The BizBuySell Small Business Community

  • Get Expert Advice

  •  • Find Local Service Professionals

  •  • Share Your Experiences

Profitable Online Store Vs Non-profitable Brick and Mortar Store / Best way to sell the business as a whole?

I have been building my online store clientele for about 5 years now and it has been profitable since the beginning. About 2 years ago I opened my brick and mortar store, however with the high overhead costs of maintaining a physical location the store itself has not been profitable. Looking for advice on the best way to approach the idea of selling my business as a whole and not just the online part of it.

No User Photo

Answer This Question

max 5000 characters

Web Reference (optional)

e.g., ""

Review Community Guidelines

Help keep our Community clean and on topic. The BizBuySell Community is a place where you can discuss your questions, concerns and knowledge with others you can trust. It is not OK to use this forum to solicit others for personal or financial gain, illegal activities, or to rant about personal issues. Please review the full guidelines if you have any questions.

Submit Your Answer
Answers (2)
Gino DiGiallonardo
RI Business Advisors
Worcester County, MA


I can help you sell the online portion of your business without the retail. PM me for more details or visit our website at Thanks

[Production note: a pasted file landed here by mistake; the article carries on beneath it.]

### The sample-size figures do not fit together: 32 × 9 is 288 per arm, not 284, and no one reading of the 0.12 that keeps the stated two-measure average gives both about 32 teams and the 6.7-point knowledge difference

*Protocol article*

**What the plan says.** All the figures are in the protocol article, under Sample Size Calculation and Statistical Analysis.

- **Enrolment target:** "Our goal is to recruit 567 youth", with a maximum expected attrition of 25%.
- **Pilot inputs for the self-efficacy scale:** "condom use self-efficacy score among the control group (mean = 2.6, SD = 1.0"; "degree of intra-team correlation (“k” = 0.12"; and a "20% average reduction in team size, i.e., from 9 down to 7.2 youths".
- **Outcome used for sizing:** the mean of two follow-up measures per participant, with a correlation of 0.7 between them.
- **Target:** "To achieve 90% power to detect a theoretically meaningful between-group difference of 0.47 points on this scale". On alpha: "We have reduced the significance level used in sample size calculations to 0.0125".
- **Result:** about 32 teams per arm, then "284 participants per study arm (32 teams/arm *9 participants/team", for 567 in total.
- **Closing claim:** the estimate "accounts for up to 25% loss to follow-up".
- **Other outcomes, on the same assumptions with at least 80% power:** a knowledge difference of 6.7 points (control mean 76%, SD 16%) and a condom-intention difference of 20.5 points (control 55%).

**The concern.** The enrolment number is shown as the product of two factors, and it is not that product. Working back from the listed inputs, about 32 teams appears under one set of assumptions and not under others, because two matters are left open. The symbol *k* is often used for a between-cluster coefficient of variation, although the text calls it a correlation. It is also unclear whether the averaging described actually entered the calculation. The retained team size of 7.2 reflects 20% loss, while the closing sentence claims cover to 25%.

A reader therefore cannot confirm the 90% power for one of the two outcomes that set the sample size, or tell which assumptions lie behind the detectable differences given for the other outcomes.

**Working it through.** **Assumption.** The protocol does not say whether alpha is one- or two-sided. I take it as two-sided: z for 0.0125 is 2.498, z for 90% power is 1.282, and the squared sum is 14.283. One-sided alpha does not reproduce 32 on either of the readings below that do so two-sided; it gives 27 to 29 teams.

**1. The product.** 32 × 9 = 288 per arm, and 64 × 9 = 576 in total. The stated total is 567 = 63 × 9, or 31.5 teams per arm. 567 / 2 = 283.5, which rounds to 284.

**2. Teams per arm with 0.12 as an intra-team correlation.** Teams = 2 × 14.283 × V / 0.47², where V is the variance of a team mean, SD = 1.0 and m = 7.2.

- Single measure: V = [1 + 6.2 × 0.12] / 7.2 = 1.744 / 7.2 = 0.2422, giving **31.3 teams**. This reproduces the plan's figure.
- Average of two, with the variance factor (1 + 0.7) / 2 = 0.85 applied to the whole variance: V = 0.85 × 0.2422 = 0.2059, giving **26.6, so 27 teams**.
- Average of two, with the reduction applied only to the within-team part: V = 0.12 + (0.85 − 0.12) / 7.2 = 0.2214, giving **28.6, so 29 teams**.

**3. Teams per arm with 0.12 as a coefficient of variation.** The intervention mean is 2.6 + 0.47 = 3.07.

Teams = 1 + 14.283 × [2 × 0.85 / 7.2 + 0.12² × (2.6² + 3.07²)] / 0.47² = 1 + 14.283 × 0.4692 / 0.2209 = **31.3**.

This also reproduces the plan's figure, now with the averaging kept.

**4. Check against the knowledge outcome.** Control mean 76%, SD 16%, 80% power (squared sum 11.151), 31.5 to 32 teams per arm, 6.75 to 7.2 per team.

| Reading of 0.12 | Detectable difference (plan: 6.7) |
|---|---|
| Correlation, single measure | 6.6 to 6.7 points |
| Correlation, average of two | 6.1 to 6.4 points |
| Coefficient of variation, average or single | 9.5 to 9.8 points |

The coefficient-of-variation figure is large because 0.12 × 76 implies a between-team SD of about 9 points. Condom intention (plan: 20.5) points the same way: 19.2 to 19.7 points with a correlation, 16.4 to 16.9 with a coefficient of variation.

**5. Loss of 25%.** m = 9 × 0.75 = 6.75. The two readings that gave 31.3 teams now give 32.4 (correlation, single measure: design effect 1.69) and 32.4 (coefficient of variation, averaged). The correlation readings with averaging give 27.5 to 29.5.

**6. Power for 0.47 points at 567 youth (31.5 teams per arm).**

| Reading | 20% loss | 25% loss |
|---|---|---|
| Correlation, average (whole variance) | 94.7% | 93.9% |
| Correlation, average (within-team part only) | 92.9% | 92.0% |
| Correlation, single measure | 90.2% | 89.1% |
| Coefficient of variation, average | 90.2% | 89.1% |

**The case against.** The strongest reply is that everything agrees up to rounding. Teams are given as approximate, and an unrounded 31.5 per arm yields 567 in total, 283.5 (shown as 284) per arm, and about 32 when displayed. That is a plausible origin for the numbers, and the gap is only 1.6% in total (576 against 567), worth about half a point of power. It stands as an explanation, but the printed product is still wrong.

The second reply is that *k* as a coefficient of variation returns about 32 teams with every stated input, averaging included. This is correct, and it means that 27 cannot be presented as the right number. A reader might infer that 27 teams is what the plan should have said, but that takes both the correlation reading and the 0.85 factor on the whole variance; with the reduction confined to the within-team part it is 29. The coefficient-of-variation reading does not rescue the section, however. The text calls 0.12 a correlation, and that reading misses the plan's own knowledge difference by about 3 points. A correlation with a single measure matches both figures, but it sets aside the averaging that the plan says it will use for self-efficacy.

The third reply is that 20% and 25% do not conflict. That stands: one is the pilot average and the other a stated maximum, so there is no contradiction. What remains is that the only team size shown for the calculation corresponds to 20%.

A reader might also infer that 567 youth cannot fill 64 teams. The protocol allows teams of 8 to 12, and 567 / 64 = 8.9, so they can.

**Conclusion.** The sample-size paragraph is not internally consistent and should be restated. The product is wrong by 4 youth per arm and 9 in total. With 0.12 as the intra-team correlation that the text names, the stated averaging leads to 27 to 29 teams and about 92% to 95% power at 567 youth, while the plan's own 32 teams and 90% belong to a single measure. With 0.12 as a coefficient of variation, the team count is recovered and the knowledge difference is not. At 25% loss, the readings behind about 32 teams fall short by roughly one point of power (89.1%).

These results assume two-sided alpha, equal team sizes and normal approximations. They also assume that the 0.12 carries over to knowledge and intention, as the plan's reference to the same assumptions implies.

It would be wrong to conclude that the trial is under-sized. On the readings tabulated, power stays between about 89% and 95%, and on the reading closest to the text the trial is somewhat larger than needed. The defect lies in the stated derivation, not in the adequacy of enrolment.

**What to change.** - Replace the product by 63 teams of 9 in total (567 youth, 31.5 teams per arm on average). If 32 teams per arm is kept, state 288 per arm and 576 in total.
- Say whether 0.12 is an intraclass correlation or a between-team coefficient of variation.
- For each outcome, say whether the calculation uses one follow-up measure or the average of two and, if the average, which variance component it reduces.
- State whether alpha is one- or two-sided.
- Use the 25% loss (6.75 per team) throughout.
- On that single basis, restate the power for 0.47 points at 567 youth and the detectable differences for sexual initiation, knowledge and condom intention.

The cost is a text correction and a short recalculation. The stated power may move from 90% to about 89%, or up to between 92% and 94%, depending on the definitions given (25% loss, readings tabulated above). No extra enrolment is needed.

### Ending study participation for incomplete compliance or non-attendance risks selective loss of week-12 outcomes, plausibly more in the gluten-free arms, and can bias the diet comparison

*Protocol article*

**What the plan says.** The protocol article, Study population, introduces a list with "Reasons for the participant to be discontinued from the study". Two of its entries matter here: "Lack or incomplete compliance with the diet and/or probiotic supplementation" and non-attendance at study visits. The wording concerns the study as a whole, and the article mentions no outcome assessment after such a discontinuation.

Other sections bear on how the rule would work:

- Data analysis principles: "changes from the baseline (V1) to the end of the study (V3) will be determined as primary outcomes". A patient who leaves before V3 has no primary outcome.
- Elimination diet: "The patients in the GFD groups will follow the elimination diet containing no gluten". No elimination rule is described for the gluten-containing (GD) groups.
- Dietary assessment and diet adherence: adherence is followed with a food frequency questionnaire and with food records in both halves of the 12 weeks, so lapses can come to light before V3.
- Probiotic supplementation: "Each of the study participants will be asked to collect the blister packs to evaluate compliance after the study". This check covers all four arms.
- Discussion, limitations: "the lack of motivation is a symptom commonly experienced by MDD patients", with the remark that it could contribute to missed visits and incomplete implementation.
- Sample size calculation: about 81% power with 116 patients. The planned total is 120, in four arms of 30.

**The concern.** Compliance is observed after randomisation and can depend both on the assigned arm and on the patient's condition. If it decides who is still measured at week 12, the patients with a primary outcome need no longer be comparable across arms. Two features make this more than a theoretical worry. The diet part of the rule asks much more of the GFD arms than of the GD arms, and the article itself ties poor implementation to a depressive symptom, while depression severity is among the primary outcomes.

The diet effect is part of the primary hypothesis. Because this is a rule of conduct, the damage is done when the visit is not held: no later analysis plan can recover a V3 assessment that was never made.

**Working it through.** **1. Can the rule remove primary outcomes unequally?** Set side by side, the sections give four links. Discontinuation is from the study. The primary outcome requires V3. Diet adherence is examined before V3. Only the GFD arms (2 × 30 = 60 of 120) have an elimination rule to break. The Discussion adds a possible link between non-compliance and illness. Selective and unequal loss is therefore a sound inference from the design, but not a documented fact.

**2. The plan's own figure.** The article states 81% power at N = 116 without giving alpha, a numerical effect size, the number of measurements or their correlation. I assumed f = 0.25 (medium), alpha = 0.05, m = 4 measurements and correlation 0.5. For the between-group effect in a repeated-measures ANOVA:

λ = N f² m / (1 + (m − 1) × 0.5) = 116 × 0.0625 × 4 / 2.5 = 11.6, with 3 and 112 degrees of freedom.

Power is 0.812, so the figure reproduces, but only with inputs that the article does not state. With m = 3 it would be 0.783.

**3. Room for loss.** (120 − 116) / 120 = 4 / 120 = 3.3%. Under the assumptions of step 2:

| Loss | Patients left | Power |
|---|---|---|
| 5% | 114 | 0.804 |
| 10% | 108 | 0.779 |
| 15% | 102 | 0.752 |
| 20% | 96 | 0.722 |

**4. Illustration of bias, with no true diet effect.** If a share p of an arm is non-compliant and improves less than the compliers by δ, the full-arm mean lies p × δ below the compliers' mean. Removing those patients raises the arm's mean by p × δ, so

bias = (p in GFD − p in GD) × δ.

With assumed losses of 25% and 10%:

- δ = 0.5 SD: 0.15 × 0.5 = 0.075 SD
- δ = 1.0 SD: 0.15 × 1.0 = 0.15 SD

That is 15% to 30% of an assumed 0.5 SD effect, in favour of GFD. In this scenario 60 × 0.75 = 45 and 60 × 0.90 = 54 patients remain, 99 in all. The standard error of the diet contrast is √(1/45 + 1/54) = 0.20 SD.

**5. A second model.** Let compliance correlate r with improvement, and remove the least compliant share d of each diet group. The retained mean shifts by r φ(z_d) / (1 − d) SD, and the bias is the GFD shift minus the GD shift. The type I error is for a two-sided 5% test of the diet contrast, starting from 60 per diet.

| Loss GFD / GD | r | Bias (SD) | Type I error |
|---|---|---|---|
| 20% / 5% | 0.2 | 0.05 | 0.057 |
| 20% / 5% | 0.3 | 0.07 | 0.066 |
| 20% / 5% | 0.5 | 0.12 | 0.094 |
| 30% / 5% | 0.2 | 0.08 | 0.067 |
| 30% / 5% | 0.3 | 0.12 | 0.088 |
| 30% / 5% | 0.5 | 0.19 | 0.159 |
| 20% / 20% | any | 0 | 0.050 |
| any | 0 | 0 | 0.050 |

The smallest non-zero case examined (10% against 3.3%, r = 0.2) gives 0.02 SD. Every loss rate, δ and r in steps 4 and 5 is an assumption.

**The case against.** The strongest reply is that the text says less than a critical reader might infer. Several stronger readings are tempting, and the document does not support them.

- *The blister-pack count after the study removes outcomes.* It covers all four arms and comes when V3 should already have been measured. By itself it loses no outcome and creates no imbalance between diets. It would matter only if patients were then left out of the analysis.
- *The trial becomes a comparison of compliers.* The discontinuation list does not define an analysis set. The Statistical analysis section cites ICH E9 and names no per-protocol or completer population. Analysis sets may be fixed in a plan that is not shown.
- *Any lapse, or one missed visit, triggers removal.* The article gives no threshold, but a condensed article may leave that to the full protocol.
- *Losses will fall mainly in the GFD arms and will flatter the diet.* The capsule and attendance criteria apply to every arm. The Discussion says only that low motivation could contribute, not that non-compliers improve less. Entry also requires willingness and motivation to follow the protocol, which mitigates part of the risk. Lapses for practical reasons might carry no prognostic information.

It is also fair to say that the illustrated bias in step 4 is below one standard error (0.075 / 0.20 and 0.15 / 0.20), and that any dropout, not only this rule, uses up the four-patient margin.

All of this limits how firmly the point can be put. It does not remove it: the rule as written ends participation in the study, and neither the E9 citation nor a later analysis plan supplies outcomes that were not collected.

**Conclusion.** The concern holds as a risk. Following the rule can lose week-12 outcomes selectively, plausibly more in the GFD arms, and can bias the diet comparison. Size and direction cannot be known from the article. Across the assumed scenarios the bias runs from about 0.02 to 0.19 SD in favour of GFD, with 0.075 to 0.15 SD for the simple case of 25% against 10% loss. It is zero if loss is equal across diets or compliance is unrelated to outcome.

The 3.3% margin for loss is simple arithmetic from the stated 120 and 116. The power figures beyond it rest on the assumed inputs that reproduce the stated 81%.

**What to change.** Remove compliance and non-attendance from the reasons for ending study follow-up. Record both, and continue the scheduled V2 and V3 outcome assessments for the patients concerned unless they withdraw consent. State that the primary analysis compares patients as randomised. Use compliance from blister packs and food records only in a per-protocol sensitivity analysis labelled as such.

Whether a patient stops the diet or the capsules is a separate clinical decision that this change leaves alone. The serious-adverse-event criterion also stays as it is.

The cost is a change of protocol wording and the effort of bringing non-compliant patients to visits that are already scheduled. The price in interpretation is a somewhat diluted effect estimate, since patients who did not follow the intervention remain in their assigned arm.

Feb 20, 2016
No User Photo
The BAF Group LLC

Pamela, the way you have phrased this question makes it a little bit difficult. Most small businesses are priced and sold as a function of positive Cash Flow or Profit. If you have a successful online store, but are losing money on the brick-and-mortar segment, the question is: Why would anyone want to purchase the losing arm of your business? I did some consulting a number of years ago for a company that was in almost exactly the same situation. The owners came to me wanting to sell their business, but needed to position the business first, for maximum pricing. They also had two arms, but all of their Revenue and Expenses were so intermingled, that they did not understand the issues in the way you do. When I separated the Income and Expense of the two arms of their business, it became clear to them, and I convinced them to get rid of the brick-and-mortar portion of their business. The profitability skyrocketed, and their workload actually diminished. They then had the ability to sell at a much higher price than they would if they had retained the physical store, but things were so much more beneficial at that point, that they decided not to sell, at all!

So unless you have reasons to believe that your brick-and-mortar store needs something that you personally cannot provide, but with a new Buyer, it can be quickly turned around, I would seriously look at dumping it, before trying to sell the business. Unless you can turn it around yourself, do not expect a buyer to come in and pay you top dollar for an aspect of the business that you have admitted is not profitable, and which will require the Buyer to make a further investment, in making that part of the business viable.

Feb 8, 2016